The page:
By Debra Chong
Assistant News Editor
KUALA LUMPUR, June 8 — Bersih chief Datuk Ambiga Sreenevasan is seeking damages from Putrajaya for allegedly violating her constitutional rights over the April 28 electoral reform rally, in a countersuit filed at the High Court this morning.
The prominent lawyer-activist accused the Najib administration of abusing its power in ordering the police and the Kuala Lumpur City Hall (DBKL) to block the sit-down rally from taking place in the national capital, which she said would have been as peaceful as those held elsewhere in the country.
Last month, Putrajaya took the unprecedented step of suing Ambiga and nine other Bersih steering committee members, as the rally organisers, for damages worth RM122,000.
“The plaintiff, whether acting through its agencies (including the police, DBKL and mass media) or otherwise, wilfully and deliberately took all measures to prevent or thwart the holding of the assembly by Bersih at Dataran Merdeka on 28th April,” Ambiga said in her statement of defence and counterclaim, which was made available to The Malaysian Insider.
She added: “It follows that the sole cause for the way in which the assembly in Kuala Lumpur on 28th April unfolded was due to the conduct of the police, for which the plaintiff, as employer, is liable in law.”
Ambiga said the newly-enforced Peaceful Assembly Act does not “expressly or impliedly” empower the federal government to sue for damages to public property as it is “not a member of the class of persons intended to be protected under the Act”.
She also said the demonstrators who took part in the rally did so as “free agents” and that neither she nor Bersih as the organisers were liable for events that happened after she had announced it over at 2.40pm and asked them to disperse.
Conversely, the police had a “positive duty in law” to ensure that lawful assemblies could take place, which she accused them of having failed.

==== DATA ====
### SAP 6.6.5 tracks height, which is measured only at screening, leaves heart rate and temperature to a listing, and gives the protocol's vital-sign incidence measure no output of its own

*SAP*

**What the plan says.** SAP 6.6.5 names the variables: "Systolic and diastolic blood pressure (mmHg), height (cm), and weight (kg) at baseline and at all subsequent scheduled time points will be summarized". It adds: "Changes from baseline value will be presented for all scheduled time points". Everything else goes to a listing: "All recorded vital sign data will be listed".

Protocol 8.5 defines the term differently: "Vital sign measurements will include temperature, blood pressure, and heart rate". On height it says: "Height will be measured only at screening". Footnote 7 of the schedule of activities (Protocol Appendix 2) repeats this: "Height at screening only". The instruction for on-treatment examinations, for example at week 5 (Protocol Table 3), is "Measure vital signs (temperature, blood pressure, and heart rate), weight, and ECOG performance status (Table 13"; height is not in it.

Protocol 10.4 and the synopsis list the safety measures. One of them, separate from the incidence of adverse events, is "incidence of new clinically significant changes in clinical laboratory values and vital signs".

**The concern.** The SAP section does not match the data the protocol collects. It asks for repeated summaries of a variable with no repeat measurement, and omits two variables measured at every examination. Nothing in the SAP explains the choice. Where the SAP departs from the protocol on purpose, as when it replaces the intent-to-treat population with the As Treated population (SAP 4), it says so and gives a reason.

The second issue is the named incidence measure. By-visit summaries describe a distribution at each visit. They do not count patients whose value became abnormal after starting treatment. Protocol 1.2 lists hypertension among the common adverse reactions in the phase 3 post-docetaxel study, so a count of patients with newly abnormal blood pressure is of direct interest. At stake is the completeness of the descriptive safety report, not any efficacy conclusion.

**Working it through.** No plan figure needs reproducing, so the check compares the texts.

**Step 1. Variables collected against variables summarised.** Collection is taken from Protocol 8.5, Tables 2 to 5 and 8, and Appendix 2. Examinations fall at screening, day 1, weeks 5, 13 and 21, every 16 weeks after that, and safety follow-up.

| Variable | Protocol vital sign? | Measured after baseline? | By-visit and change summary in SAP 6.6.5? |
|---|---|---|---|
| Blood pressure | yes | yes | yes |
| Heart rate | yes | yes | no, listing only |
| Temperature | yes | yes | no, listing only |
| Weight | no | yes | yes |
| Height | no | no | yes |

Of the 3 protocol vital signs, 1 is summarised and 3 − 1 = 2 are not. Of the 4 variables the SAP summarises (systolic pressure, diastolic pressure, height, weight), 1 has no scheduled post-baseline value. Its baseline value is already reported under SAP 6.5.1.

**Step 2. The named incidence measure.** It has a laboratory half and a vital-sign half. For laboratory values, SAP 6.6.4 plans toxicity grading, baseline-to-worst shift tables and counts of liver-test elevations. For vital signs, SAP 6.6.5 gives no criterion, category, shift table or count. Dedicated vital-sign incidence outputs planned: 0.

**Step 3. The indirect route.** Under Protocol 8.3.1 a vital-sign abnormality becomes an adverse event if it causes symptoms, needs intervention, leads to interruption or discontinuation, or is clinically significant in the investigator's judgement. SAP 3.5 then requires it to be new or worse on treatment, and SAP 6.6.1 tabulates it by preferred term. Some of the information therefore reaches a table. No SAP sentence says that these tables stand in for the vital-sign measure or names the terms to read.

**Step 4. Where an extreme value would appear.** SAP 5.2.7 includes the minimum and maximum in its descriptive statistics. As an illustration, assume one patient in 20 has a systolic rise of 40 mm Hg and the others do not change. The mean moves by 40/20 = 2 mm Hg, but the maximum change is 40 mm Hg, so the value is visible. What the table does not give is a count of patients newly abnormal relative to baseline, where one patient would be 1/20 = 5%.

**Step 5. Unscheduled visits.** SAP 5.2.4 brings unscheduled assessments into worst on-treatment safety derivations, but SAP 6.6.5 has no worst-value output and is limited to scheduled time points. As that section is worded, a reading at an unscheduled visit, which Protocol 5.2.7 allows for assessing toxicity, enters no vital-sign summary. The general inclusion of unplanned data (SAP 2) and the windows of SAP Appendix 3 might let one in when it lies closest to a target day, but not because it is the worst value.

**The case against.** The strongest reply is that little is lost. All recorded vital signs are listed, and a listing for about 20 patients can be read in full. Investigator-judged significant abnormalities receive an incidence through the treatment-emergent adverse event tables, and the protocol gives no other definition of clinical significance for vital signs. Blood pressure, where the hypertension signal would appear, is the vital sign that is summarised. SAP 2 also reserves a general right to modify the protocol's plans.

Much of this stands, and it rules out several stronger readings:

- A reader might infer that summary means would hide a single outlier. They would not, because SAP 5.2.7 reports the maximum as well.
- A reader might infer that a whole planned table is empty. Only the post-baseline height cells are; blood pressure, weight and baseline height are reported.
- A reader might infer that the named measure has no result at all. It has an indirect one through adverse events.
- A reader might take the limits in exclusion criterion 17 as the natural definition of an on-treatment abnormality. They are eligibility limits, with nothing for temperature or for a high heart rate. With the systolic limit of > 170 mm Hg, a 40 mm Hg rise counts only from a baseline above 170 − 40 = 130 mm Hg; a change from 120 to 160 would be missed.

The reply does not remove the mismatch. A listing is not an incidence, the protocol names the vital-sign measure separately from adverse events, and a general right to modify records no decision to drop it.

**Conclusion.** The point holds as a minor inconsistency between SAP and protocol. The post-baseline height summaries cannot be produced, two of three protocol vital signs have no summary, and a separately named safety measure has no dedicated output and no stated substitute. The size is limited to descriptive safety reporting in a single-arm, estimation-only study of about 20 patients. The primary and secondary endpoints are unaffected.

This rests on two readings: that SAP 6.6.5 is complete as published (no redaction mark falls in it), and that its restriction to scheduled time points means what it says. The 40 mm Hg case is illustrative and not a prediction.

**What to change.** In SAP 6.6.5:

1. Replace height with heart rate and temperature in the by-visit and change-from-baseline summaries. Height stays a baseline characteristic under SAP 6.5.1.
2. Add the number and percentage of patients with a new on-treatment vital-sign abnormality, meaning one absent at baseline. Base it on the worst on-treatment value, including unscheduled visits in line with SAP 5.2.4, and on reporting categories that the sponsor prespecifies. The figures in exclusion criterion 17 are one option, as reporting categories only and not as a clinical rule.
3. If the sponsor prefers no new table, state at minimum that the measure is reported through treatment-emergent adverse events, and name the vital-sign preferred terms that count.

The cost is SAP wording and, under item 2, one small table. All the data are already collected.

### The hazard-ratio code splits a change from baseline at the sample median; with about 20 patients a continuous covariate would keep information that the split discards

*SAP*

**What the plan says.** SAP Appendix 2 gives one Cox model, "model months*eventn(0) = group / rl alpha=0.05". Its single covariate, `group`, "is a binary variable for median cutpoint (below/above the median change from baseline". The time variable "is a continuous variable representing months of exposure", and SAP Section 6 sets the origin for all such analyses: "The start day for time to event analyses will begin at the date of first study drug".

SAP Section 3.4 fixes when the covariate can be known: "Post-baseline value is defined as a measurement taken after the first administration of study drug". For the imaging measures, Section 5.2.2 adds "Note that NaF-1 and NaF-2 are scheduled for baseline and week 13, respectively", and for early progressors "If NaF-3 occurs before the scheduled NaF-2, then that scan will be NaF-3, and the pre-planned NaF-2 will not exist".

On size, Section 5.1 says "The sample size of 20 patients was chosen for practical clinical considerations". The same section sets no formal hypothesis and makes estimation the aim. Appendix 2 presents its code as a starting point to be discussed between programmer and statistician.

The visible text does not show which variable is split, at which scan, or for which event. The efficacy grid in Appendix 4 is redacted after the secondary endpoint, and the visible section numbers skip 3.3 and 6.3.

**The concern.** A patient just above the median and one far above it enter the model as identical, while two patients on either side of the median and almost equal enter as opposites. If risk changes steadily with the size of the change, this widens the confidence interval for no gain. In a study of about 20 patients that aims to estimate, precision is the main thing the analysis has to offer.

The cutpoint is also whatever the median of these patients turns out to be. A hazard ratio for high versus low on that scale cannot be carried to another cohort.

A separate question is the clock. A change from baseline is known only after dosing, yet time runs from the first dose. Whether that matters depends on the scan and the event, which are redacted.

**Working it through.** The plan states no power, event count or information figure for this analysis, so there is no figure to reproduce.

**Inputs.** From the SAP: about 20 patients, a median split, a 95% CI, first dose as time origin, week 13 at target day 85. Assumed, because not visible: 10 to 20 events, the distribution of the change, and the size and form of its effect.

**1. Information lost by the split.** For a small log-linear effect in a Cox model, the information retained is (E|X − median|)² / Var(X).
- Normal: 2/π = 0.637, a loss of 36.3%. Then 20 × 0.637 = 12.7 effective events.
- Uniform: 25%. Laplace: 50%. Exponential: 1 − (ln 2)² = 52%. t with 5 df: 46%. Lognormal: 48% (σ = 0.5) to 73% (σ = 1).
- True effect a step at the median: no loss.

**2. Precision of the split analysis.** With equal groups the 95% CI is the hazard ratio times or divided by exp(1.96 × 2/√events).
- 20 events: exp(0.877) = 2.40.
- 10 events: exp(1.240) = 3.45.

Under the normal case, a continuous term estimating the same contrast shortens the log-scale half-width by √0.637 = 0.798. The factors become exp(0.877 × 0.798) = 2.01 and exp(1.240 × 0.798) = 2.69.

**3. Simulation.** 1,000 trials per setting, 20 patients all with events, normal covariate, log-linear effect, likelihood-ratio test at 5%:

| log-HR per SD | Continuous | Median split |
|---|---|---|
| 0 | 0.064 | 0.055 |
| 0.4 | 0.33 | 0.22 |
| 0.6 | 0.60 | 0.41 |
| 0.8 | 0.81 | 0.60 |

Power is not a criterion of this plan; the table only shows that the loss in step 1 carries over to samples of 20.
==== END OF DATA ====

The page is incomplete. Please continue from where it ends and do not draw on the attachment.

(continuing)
“The police had wilfully and deliberately started using water cannons, firing tear gas and then taunting, mocking and provoking the people present and carrying out other acts of intimidation and violence against persons who were in the process of dispersing,” she said in her statement.
The decorated former Bar Council president pointed out that the authorities had been aware of Bersih’s plan from early on to hold a peaceful public sit-down demonstration at the city’s historic Dataran Merdeka, based on the election watchdog’s press releases on April 5 and further official letters to the mayor and police dated April 16 — more than a week before the event.
She pointed out that DBKL had rejected Bersih’s request for Dataran Merdeka without offering an alternative venue, noting that the decision ran counter to the federal territory’s local government by-laws.
DBKL’s move to offer Stadium Merdeka — Bersih’s venue of choice for the July 9 rally last year — as an alternative was only made at a meeting on April 25, three days before the demonstration, she said.
Ambiga said Bersih had to turn it down due to the “extremely short notice”.
“However, Bersih made it clear (and had at all times made it clear) that they were ready to co-operate with the authorities to ensure a peaceful assembly.